The courageous story of John Shear won the community vote last week. What about this week?
Largely unnoticed in European history books is the tiny French village of Le Chambon. Mountainous, impoverished, and easily overlooked, the small town of Le Chambon represents a miracle of compassion.
During the four years of the German occupation of France in the 1940’s, this sleepy town assisted nearly five thousand Jews, most of them children, to navigate Nazi-occupied France into neutral Switzerland. Under the leadership of a local minister named Andre Trocme, hundreds of ordinary Chambonnais risked certain death to rescue, house, and forge identities for the Jewish refugees of World War II.
This week my master, Don, is on his honeymoon with his new wife. He asked me if I would take over his blog today, and since I am a man’s best friend, I agreed. In the spirit of marriage, weddings and love I thought I would share about how I learned to love and be loved.
It’s simple really. I pretty much like everybody. I don’t like them instantly, though, but if they show the slightest bit of niceness I like them immediately after and I like them a lot. When somebody first [...]
Saying no. Do you really need another lesson on it? Yes, you do. Why? Because no matter how many times someone stands up and tells us we need to pace ourselves, say no more often, reserves our yes’s, we do it really well for about an hour and a half and then we are back to over-committing our lives.
A few weeks ago, my wife and I locked our keys in the car during church, with the car running. We didn’t realize it until about two hours later as we were about to head to lunch.
So we did the only thing we knew to do. We called a locksmith, who arrived about 30 minutes later. But when he pulled in, we got nervous. As if the idea of breaking into our car wasn’t enough of a concern, when I caught a glimpse of him, my concern grew. He pulled into the parking lot and I swore he was still in high school.
When I was in a group-therapy session once, the therapist took us outside, into a field where there was a horse. She’d placed a half dozen, sealed buckets of oats around the field and said if we wanted to walk the horse we should pick up a bucket in one hand, then guide the horse anywhere we wanted.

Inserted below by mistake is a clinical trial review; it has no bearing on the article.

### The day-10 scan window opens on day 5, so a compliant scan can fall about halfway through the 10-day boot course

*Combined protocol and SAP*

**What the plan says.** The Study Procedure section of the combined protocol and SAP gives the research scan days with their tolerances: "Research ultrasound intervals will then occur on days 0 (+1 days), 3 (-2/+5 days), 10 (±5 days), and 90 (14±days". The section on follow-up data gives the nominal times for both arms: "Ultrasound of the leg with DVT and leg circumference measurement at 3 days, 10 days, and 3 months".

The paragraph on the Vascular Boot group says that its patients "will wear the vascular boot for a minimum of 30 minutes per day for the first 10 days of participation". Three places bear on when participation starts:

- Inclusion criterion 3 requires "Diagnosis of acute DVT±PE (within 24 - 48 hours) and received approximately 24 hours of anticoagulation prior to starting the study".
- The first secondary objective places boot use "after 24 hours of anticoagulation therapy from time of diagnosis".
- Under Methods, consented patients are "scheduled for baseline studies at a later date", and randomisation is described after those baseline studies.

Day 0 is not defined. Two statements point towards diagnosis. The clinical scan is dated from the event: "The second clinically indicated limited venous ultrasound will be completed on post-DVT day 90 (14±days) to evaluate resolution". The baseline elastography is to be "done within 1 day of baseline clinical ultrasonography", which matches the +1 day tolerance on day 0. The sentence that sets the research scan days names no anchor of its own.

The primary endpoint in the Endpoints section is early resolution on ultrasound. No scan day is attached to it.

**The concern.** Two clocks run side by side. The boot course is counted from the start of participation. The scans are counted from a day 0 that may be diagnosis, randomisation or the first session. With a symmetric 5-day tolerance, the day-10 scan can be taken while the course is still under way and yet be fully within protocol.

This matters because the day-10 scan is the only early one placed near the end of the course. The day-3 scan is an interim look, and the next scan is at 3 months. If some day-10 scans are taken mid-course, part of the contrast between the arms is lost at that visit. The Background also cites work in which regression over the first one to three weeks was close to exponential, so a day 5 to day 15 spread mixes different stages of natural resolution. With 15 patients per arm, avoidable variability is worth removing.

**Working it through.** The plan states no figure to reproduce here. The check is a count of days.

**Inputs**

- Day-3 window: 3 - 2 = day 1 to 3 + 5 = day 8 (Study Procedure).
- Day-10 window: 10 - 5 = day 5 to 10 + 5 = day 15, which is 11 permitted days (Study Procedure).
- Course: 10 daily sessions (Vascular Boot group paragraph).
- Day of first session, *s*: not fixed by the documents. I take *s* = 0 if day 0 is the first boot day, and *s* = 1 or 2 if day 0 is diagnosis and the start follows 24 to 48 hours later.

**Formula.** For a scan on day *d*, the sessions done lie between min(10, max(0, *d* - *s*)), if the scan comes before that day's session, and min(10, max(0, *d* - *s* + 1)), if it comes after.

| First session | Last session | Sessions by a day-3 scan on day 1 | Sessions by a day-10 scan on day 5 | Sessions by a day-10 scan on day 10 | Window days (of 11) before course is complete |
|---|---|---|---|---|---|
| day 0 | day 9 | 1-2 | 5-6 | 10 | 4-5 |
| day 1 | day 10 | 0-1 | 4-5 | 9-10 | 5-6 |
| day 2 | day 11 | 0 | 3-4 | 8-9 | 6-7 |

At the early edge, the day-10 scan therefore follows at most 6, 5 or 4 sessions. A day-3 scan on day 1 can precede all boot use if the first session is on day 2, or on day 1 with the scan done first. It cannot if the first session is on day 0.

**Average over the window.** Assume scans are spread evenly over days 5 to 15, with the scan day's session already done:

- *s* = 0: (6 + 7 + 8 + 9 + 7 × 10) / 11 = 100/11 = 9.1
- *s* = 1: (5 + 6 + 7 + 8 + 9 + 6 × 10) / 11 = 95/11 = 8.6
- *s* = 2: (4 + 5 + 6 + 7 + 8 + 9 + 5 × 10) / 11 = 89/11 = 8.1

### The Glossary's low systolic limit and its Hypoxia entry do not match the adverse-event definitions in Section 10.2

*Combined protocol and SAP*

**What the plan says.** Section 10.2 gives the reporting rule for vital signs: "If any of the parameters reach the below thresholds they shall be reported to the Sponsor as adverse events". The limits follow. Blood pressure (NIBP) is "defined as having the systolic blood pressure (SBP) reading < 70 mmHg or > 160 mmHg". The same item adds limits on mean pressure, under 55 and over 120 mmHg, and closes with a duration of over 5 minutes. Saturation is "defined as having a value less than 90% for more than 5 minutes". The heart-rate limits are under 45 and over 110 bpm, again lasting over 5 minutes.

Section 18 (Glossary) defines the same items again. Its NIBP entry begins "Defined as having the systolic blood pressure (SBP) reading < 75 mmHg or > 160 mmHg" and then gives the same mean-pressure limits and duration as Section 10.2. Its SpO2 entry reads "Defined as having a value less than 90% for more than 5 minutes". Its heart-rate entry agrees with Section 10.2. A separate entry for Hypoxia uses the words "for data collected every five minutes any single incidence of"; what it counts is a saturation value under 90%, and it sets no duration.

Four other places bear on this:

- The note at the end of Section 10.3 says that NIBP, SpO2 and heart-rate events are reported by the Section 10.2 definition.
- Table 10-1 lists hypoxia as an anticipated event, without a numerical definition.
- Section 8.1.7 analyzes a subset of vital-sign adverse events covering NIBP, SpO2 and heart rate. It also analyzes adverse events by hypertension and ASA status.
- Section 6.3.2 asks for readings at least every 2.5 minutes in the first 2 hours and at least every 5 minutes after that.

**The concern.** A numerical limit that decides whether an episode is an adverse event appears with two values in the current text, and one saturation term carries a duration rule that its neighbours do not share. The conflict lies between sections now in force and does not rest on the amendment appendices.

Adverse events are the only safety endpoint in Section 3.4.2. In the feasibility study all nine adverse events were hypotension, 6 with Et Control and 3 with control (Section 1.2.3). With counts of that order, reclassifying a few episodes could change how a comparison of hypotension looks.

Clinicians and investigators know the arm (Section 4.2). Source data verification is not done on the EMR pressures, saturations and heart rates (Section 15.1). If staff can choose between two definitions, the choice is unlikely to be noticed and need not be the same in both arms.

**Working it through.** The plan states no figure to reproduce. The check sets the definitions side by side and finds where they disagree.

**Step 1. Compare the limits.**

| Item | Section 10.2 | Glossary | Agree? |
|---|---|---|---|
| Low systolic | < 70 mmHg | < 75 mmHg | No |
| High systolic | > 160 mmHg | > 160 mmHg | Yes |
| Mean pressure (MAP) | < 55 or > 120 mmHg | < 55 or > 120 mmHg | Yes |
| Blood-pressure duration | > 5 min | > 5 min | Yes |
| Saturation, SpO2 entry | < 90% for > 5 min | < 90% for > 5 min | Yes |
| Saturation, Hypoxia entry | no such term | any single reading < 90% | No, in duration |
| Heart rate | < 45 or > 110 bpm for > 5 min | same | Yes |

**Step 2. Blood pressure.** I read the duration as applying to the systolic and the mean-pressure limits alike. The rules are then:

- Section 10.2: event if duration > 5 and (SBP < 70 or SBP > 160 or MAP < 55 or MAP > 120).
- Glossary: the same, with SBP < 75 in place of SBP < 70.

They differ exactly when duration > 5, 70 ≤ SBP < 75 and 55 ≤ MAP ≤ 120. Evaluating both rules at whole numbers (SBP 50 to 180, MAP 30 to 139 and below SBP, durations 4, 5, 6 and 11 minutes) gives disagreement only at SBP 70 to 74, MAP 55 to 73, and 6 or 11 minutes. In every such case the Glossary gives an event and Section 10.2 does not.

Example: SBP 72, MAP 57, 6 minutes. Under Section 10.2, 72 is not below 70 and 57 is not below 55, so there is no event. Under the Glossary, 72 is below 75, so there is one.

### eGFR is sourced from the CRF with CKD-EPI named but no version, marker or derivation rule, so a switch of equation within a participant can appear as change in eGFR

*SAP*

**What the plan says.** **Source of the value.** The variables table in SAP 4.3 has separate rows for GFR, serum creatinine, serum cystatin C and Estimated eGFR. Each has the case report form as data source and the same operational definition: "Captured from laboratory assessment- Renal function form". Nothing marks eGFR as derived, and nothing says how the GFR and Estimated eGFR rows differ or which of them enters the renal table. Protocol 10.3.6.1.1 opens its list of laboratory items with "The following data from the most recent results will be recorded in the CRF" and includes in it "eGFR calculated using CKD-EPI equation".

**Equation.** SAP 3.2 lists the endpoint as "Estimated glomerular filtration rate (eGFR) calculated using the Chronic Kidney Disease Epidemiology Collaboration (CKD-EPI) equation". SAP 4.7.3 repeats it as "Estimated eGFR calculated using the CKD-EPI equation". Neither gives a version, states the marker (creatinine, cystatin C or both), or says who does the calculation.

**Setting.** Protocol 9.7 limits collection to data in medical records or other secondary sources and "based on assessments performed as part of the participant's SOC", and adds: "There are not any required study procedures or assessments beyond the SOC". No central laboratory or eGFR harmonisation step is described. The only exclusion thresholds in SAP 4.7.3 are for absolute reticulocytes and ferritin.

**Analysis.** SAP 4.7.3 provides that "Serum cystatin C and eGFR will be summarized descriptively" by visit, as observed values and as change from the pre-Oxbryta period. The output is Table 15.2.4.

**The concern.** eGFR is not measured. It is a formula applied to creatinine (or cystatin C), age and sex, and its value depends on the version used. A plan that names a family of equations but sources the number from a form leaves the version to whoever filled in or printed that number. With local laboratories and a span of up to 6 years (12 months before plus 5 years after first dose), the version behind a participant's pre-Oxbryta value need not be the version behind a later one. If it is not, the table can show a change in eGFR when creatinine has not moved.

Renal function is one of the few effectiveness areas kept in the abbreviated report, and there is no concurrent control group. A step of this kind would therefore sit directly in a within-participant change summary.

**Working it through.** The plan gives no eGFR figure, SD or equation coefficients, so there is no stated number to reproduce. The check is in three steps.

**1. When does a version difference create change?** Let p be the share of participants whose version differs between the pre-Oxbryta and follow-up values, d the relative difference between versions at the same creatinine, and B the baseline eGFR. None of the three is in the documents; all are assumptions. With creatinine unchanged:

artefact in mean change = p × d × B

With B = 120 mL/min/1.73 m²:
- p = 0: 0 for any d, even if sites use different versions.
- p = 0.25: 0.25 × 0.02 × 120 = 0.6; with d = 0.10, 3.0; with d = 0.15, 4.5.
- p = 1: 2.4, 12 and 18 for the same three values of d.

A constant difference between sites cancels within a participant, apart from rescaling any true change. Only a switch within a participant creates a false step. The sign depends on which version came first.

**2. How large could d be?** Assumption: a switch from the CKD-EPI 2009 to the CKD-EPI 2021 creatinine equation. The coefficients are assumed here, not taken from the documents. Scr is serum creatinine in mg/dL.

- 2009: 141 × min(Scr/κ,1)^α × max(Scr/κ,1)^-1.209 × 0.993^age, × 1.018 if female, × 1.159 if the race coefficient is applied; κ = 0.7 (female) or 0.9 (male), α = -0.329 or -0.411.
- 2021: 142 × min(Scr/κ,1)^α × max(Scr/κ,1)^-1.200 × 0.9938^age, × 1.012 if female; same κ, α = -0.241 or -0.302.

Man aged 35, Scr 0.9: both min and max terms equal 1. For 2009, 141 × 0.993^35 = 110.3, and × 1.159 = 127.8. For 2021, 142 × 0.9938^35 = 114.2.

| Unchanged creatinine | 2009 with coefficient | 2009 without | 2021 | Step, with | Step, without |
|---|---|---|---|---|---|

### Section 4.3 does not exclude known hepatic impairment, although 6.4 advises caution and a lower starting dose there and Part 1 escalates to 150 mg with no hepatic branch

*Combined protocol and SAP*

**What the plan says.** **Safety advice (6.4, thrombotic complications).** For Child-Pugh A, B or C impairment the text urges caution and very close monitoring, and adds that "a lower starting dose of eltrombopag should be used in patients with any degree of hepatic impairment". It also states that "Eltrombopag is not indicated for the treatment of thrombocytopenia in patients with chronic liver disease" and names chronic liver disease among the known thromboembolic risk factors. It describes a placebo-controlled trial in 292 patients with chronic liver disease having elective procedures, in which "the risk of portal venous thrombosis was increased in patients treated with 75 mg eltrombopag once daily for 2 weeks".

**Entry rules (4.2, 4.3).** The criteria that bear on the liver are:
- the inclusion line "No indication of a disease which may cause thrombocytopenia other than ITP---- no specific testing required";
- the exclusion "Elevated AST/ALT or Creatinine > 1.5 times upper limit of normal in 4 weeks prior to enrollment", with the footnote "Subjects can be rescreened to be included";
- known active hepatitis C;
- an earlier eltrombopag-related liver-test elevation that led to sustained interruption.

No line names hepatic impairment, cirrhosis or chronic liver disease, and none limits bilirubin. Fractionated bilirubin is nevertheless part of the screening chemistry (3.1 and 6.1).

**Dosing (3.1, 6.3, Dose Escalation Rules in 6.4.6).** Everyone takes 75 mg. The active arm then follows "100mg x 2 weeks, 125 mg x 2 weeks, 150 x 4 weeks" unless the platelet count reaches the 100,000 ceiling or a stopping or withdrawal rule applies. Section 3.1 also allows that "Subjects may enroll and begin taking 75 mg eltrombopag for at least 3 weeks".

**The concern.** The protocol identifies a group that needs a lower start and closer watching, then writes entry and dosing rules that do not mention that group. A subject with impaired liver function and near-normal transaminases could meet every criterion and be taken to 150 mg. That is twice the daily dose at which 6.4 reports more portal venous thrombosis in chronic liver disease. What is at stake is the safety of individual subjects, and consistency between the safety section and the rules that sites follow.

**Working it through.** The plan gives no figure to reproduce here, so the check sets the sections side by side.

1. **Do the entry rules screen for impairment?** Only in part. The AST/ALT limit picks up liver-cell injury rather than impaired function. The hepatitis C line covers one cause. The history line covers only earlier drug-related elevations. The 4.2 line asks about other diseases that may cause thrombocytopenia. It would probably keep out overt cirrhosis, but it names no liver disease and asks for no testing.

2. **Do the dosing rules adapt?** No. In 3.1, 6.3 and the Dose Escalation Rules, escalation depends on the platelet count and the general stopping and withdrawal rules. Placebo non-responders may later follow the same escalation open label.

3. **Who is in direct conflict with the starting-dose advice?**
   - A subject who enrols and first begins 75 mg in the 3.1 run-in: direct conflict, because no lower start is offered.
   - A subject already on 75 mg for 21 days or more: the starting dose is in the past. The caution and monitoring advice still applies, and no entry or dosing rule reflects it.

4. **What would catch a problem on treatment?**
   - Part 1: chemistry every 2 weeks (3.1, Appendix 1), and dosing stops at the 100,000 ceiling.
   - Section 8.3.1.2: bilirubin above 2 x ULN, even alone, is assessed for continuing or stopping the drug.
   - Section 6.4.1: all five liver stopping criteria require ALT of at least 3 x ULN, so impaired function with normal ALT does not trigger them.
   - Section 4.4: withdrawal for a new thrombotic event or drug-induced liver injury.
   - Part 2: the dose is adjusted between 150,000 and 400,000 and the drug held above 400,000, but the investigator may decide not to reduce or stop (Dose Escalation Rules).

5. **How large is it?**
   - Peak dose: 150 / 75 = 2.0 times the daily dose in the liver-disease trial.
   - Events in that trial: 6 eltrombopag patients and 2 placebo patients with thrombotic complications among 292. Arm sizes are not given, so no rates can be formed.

When we were done, we could offer the bucket and the horse to somebody else in our group.
In my mid-twenties, I somehow stumbled into the position of running a publishing company. It was a fun few years for me. I fell in love with books during the time, and am grateful to still be in the industry, these days as a writer, of course.
I don’t know what led me to do it, but one day I decided the company would become more grateful.
I bought several boxes of thank-you cards and gave one to each member of the staff (we were tiny, so this was no big deal) and asked if we’d be willing to write a thank-you card to somebody every day until our boxes were empty [...]
I used to love to-do lists. Honestly. I might have even had a small obsession with them. I would wake up each morning and make my list for the day, and then I would live and die by that list. Sometimes I would even add something I had already done to the list, just so I could enjoy the feeling of crossing it off.
In fact, I probably shouldn’t tell you this, but sometimes I would even write something like “brush your teeth” or “call your sister” on the list, and then cross it off, just to feel the pure satisfaction of having done something.
It wasn’t until recently I realized to-do lists were a problem for me.
I was pretty proud of myself when I made a picture frame once.
The reason I was so proud is that I had to overcome so many obstacles to build it.
First, it took me a while to find just the right wood. Then I went to the store and bought an expensive circular saw to make a couple mitered cuts. Then I had to buy some expensive wood glue and then even more expensive clamps to hold the pieces I cut together. After a couple days and a whole bunch of money, I stood with a pile of tools behind me holding the crooked frame I’d built.
Let me tell you about a couple guys who moved from San Diego and from the Pacific Northwest to Gulu, Uganda this year who are building an entire school campus – out of dirt!